How does debt consolidation work

Debt consolidation seems like a simple concept. Consolidate your debts from many accounts into a single account. But, it’s not always that simple. There are actually multiple different ways to consolidate your debt. This page will help you discover those ways and decide which one may be best for you.

So what is debt consolidation?

Debt consolidation refers to one of two types of consolidation: first, the process of combining multiple debt balances into a single debt account and, second, the process of combining multiple debt account payments into a single monthly payment.

How do the two types of debt consolidation work?

Both debt consolidation methods promise greater simplicity for the consumer who, after consolidation, will have to deal with what appears to be just one account and payment rather than multiple accounts and payments each month. This promise is generally fulfilled by either type of consolidation.

There is an insinuation, though, that consolidating debts will also cut down on the amount of interest the consumer pays.

Another consumer hope is that consolidating their debts is an easy process that involves little more than filling out an application and providing personal account information.

These last two promises might be difficult for many consumers to achieve if they confuse the two debt consolidation options.

Debt Account Consolidation

To consolidate multiple debt balances into a single debt account, the consumer must both find and qualify for a product – such as a credit card balance transfer offer (CCX), a debt consolidation loan (DCL), a home equity loan (HEL) or a home equity line of credit (HELOC) – that will pay off all other accounts with debt balances simultaneously transferring them to the new account.

While the promise of simplified monthly payments and a single balance is attractive, the process is anything but guaranteed. Even if you receive a CCX or DCL offer in the mail with terms like, “pre-approved” or “simple” stamped all over the application, there is no guarantee the process will work for you.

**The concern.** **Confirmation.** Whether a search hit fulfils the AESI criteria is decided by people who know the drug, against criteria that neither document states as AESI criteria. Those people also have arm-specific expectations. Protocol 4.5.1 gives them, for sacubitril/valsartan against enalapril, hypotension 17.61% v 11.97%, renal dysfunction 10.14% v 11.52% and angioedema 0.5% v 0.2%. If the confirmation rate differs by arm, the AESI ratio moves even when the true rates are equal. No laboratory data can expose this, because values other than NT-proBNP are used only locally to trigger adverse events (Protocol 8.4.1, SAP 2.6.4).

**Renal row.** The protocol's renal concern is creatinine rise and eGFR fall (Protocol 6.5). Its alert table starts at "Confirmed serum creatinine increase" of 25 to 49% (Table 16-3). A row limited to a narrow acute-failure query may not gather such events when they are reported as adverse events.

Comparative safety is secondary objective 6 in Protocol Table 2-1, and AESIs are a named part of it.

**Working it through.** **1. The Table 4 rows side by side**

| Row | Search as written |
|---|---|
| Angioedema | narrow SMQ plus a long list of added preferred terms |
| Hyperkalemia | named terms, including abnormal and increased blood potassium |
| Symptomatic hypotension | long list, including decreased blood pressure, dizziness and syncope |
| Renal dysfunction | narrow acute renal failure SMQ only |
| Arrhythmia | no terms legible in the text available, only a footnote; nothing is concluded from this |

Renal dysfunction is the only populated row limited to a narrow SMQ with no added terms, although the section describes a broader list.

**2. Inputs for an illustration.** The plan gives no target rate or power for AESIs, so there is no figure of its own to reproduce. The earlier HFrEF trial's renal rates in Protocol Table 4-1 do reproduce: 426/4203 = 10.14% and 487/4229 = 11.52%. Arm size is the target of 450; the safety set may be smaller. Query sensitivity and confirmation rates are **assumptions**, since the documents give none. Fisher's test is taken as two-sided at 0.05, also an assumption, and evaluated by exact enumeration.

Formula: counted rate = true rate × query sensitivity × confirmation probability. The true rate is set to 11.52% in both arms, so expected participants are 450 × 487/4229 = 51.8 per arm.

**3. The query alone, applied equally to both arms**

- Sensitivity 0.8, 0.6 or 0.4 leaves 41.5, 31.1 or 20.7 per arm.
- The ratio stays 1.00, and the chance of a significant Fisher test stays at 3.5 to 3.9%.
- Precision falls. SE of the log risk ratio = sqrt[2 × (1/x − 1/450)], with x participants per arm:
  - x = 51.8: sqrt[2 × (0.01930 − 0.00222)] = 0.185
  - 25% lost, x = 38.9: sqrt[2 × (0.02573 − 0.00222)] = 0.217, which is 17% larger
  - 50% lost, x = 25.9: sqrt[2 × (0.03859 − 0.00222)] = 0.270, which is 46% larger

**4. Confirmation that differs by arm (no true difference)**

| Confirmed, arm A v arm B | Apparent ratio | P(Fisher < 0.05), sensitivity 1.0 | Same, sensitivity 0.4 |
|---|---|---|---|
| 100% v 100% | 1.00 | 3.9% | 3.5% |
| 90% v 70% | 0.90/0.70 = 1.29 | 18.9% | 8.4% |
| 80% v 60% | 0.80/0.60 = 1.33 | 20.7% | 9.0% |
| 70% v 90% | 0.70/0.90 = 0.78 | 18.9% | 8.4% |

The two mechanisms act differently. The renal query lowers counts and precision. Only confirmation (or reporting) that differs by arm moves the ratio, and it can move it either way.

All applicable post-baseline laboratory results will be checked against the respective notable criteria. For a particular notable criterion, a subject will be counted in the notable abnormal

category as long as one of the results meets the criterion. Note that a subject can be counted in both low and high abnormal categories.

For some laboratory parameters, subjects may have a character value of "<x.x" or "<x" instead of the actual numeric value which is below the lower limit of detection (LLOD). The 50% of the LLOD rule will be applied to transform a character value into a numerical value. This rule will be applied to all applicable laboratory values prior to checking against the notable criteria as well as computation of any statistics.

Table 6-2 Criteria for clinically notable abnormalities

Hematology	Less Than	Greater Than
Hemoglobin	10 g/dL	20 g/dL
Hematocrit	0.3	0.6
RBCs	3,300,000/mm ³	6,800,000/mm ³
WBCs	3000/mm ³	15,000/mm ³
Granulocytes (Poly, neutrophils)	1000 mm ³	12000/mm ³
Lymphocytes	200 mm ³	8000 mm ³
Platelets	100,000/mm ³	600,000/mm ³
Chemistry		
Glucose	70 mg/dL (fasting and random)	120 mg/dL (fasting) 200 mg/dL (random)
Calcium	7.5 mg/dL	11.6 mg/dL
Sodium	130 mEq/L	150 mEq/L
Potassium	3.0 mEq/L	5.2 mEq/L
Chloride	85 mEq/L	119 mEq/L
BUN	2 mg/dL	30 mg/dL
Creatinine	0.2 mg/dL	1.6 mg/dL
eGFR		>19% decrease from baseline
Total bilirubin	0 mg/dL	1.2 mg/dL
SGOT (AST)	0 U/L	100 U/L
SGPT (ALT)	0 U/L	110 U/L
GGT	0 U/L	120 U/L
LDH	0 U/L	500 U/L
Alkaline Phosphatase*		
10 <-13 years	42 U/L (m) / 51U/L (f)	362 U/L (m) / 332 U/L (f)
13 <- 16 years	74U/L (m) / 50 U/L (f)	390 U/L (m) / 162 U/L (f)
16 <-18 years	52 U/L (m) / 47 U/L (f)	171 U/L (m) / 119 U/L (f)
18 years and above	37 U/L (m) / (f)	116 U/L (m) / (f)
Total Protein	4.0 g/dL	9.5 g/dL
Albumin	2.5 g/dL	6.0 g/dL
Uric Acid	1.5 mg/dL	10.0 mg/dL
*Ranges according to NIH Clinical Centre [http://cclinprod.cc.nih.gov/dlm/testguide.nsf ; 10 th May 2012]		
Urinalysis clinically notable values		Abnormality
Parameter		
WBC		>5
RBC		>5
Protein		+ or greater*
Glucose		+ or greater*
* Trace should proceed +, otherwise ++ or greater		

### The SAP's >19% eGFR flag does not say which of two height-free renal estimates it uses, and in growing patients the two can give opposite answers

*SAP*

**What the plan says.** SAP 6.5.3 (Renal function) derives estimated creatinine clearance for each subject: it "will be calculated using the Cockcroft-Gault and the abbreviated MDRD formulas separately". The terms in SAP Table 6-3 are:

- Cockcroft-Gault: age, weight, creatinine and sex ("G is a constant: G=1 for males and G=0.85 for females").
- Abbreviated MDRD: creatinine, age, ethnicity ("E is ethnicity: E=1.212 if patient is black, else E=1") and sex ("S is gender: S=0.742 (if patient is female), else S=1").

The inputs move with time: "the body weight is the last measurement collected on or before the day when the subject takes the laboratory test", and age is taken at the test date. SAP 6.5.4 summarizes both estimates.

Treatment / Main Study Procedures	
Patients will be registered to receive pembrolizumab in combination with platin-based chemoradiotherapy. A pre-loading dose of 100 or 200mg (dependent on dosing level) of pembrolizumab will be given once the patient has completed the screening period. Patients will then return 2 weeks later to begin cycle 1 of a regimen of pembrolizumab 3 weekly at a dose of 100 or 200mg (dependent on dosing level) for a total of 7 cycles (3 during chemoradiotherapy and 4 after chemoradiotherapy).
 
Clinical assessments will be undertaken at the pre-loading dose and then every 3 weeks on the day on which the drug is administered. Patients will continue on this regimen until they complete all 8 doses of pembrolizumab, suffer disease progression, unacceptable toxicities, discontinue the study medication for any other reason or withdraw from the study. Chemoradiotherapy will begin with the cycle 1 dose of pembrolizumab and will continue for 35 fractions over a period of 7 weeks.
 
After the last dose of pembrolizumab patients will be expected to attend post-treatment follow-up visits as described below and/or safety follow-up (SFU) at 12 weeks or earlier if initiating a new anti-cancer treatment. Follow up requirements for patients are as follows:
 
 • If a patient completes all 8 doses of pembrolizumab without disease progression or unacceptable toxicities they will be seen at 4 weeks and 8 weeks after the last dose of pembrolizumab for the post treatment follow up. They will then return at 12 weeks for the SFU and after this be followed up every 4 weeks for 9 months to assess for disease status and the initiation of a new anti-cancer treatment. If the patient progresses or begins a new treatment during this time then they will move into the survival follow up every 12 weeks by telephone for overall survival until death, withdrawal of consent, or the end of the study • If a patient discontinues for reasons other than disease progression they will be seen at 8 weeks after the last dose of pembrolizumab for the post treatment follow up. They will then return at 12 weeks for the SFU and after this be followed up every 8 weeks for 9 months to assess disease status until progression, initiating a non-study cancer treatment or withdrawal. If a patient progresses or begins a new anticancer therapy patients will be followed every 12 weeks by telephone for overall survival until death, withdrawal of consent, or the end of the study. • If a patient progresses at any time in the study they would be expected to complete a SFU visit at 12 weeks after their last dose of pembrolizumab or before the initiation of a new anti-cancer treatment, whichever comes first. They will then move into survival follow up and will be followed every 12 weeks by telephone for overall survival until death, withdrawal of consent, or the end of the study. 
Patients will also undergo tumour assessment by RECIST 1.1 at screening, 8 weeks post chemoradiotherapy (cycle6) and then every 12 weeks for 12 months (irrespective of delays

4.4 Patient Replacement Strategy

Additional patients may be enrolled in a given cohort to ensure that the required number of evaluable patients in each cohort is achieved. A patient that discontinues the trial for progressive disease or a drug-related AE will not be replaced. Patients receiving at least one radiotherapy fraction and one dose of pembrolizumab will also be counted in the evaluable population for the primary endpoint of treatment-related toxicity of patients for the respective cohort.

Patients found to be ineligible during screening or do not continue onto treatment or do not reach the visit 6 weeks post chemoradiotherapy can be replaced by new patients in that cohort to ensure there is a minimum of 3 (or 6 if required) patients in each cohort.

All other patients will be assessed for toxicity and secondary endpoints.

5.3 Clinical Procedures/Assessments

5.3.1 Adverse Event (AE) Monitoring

By submitting the application, including the account numbers and estimated balances of your current accounts, you are asking the new credit card company or lender to pay off all your current debts and combine their balances into a single account. If the new creditor is uncomfortable with the amount of debts you currently have or with the number of missed or late payments on your credit history, it may deny your request for consolidation.

The problem with such a denial is that if you were counting on the consolidation to be approved and decided not to send in any payments due on the old accounts, you may be slapped with late fees and over-limit fees if the new credit card company or lender does not pay off the debts before their payment due dates.

Additionally, if you ask the new credit card company or lender to pay your current debts but you underestimate the balances to be paid off, you may still have debt balances accruing on those old account going forward.

Home equity loans and lines of credit (HELs and HELOCs) have some of the same challenges as CCX and DCL options. First of all, you must own a home whose value is typically at least 20% higher than the current balance of the mortgage. Otherwise, you may struggle to find a lender willing to approve your application. Additionally, if the HEL or HELOC does not pay your current debts off in full, you will be required to continue making payments to your old debts until they are paid in full.

Finally, each of these options (CCX, HEL and HELOC) typically require you to pay transfer, application or processing fees. In the case of credit card balance transfers, it is common to pay 5% of the amount of debts transferred as a fee. For every $1,000 transferred, the fee is $50, so a transfer of $5,000 will equate to $250.

With all of these challenges, the biggest problem is the fact shown by surveys and studies that more than half of all consumers who use a CCX, DCL, HEL or HELOC to pay off credit card debts will run those same credit cards back up to their previous balances within just one or two years. This happens because balance transfers are treating the symptoms, not the problems of the debt. In fact, they are not debt elimination strategies at all but simply debt shuffles.

Debt Payment Consolidation

Most of the remainder of this post will address the second type of debt consolidation: debt payment consolidation. To consolidate our payment, you work with a third party, nonprofit consumer credit counseling agency (CCA) that works with your current creditors to lower your interest rates and fees while requiring just one monthly payment. The CCA then quickly disperses your monthly payment to each of your current creditors. There is no transfer of debt but only a lowering of your interest rates which, in turn, means more of your monthly payment goes toward your debt elimination.

The CCA has already negotiated reduced interest rates with all major creditors and most regional and local lenders in order to assist you in repaying your debt sooner than you would be able to on your own. These incentives often extend into stopping late and over-limit fees and even lowering the required monthly payments.